While this seems logical, it’s been a highly contentious issue among gamers who claim it has ruined games and made them less fun.
Games like Black Ops Cold War and Warzone have been criticized for using skill-based matchmaking too much, with players comparing them to older Call of Duty titles. However, former Activision Senior Systems Designer Josh Menke has revealed that SBMM has been in CoD games since 2007.
The idea behind skill-based matchmaking is to place you in lobbies with players of a similar skill level. While many believe that older Call of Duty titles didn’t do this, Menke states it’s been used as far back as the original Modern Warfare.
“[Call of Duty 4] did have some skill-based match-making, all of them always have,” he told GDC. “It’s just the math and science have gotten better over the years. If you grew up on it back then, your expectations are very different than if you have it now.”
“The same thing happens in Fortnite, even today. When the game first started, I believe they had very little skill-based matchmaking, then over the years they’ve experimented with different levels of SBMM and using bots.”
“You’ll have players who play Call of Duty that will be like, ‘I don’t like skill-based matchmaking,’ but then they go play Valorant and it’s fine.”
One of the biggest complaints about skill-based matchmaking is that while it should be used in ranked modes, public or casual matches have become too difficult because of the system.
Menke does feel that developers are making one major error with current matchmaking systems, saying that when a game can’t find a good match for a player, it just “settles” for a bad one. Instead, he suggests using “real-time stats” on the player base to create the best games possible.
Whether you like SBMM or not, the system isn’t going anywhere. At least the long-running debate over CoD’s historical matchmaking system can finally be put to rest.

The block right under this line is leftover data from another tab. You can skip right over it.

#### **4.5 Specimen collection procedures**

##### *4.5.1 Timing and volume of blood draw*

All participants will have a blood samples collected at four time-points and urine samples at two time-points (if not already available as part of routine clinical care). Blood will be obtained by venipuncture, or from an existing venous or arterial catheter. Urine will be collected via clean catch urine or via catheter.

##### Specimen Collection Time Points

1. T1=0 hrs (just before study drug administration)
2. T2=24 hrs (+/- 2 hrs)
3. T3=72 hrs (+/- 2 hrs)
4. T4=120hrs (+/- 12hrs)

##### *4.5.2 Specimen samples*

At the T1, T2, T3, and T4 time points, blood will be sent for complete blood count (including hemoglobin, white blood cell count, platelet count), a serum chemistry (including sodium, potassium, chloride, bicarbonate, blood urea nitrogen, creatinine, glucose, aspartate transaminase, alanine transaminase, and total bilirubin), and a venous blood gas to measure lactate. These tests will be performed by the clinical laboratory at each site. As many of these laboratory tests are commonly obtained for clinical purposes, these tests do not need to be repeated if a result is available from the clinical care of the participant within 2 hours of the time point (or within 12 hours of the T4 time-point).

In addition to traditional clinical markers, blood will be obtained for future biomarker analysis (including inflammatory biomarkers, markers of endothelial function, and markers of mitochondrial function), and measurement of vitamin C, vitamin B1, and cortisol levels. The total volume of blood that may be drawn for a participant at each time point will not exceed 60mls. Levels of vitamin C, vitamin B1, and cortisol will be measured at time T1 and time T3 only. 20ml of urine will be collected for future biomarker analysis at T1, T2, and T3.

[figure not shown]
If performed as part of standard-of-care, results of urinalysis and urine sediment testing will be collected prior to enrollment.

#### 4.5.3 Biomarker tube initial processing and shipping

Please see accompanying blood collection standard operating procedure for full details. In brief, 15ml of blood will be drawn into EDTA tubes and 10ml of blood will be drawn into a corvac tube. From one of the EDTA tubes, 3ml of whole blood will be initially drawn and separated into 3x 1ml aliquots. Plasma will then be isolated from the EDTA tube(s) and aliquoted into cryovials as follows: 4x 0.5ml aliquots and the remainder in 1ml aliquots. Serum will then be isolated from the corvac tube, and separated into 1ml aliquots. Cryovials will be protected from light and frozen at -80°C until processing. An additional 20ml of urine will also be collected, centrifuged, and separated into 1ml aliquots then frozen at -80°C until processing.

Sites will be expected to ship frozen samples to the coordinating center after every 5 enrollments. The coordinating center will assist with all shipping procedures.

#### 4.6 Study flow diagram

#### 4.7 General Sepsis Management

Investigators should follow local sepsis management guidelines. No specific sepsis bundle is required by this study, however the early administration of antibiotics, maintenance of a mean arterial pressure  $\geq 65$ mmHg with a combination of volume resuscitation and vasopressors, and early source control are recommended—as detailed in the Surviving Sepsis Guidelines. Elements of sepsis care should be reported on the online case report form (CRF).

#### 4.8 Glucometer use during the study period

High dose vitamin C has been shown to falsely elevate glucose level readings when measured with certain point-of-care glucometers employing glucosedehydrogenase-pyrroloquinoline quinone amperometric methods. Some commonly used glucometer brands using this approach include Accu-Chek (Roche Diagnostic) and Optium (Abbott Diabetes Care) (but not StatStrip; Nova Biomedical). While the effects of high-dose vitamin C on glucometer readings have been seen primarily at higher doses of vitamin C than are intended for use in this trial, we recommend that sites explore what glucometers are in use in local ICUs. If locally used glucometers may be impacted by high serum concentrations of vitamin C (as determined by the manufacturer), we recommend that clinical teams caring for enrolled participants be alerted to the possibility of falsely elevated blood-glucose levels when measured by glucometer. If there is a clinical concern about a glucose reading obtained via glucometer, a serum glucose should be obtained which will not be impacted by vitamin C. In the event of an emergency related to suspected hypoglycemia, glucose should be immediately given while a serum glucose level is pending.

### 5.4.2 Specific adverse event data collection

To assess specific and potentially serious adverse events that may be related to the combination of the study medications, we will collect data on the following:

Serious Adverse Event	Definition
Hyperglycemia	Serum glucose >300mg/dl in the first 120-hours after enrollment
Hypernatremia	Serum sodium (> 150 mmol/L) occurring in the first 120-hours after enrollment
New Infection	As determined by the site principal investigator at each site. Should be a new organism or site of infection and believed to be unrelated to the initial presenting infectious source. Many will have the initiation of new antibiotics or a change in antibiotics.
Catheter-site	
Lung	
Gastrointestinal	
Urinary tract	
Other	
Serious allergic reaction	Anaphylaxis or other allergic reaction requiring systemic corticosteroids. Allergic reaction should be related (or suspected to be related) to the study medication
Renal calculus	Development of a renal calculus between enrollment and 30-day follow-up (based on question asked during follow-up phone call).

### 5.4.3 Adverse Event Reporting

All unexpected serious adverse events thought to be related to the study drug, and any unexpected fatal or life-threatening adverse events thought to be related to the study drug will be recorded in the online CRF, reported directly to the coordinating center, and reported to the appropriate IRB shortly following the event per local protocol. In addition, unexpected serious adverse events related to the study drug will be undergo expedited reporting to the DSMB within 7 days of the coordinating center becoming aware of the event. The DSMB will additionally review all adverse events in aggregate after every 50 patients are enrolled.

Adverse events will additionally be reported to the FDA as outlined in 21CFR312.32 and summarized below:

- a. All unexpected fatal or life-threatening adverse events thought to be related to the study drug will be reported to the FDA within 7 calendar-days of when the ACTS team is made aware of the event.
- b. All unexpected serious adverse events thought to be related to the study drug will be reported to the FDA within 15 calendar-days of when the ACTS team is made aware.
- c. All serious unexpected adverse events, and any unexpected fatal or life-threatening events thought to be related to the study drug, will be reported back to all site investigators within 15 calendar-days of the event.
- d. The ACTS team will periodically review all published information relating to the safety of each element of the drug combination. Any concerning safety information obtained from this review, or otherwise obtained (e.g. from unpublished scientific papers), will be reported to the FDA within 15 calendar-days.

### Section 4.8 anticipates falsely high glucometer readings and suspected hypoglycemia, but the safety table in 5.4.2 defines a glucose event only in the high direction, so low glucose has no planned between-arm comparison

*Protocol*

For more Call of Duty, check out everything you need to know about Warzone’s new Pacific Caldera map.
Image Credits: Activision
Top 5 hardest Call of Duty campaigns of all time
Call of Duty has produced some of the most memorable campaigns in FPS history, but we’re counting down the top 5 hardest ever.
As well as delivering epic narratives and creating iconic characters, plenty of CoD campaigns have also offered a nice challenge down the years. So we’ve picked out the top 5 hardest CoD campaigns ever, and ranked them.
Whilst it’s Call of Duty’s multiplayer that understandably gets all the plaudits, the franchise has produced some incredibly good single-player experiences too – with Vanguard being the latest one. After all, before online gaming really got going in the mid-late 2000s, campaigns were the main selling point of FPS games.
Many games have since overlooked this aspect in favor of keeping players hooked to live service models. However, barring Call of Duty: Black Ops IIII, every major CoD title has had a campaign, and we’ve sifted through them all to rank the top five hardest of all time.
Hardest CoD campaigns ever ranked
We can confirm that we’ve played and beaten all these campaigns on the Veteran difficulty setting – apart from BLOPS III which we did on its debuting Realistic difficulty.
As most players will know, Veteran can turn a simple corridor into a test of patience that can take a long time. This separates the weak from the strong and is a perfect way to differentiate campaigns.